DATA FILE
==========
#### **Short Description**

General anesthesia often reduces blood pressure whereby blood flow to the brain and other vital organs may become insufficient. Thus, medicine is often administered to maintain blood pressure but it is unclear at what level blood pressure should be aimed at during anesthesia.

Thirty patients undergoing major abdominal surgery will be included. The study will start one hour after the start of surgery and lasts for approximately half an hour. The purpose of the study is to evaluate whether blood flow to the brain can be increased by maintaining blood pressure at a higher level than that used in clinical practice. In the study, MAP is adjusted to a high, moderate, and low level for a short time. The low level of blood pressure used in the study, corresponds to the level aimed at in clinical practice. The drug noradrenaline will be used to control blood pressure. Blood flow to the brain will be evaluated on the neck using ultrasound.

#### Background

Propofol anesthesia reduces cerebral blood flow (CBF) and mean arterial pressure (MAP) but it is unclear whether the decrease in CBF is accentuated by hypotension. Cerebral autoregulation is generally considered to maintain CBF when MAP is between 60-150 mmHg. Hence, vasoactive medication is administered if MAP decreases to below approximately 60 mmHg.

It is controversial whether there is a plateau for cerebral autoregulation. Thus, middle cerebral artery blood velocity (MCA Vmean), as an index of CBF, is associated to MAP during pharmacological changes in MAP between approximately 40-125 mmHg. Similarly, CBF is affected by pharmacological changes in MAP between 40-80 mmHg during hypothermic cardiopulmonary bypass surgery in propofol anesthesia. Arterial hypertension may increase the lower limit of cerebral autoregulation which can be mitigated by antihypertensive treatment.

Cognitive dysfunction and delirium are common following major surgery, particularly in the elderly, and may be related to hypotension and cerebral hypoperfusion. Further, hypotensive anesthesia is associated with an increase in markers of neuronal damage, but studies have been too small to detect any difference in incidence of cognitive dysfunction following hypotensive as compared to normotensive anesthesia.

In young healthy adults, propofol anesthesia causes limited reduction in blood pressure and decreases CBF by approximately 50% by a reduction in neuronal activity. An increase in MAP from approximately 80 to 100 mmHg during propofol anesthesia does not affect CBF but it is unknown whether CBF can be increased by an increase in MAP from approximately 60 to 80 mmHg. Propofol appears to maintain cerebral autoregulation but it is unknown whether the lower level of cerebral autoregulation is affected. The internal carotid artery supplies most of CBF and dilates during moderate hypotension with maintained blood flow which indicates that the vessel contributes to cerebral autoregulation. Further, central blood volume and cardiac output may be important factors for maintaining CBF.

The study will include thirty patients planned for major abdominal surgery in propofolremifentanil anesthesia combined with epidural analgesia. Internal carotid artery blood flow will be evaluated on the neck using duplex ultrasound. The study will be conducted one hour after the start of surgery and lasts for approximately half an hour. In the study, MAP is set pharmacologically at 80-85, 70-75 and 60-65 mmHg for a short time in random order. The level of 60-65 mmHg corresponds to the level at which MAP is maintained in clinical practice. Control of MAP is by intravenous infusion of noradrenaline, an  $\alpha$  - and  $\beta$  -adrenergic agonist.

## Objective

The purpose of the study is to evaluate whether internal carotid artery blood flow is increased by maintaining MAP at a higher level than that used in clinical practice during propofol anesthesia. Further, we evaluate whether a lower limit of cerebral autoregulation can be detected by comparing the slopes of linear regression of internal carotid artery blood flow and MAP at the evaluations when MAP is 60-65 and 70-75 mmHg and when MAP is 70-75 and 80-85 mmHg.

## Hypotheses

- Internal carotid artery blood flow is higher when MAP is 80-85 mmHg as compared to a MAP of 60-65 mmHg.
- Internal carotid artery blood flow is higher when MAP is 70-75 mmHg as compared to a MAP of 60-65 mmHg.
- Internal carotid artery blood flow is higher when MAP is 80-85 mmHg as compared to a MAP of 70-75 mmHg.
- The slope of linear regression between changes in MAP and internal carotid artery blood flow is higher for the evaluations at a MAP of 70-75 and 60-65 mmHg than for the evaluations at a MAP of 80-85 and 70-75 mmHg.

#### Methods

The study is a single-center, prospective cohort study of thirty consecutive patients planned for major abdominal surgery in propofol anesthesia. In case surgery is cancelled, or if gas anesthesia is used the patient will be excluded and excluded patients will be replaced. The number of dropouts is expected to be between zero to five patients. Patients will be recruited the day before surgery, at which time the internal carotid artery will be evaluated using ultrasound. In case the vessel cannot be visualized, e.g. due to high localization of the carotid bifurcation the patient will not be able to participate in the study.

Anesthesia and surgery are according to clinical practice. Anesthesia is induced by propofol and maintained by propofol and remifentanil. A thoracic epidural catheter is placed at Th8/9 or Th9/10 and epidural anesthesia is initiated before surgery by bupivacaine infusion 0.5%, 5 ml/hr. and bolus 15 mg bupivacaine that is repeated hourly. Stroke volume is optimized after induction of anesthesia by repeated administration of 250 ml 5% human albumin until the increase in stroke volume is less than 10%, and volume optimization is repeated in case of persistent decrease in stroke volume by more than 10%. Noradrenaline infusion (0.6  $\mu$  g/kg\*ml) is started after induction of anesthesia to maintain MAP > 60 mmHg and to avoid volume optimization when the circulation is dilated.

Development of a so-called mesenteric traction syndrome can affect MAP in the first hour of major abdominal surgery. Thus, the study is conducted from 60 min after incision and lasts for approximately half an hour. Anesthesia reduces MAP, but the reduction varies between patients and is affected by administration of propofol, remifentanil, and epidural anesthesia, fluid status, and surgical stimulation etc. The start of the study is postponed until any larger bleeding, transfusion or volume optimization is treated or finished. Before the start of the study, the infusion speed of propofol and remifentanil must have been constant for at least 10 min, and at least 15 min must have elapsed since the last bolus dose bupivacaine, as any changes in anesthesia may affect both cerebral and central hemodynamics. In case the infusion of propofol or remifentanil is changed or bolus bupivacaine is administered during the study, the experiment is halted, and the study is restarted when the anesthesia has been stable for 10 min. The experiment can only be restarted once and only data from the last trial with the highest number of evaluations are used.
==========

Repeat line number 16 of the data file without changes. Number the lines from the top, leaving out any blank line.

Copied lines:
- The slope of linear regression between changes in MAP and internal carotid artery blood flow is higher for the evaluations at a MAP of 70-75 and 60-65 mmHg than for the evaluations at a MAP of 80-85 and 70-75 mmHg.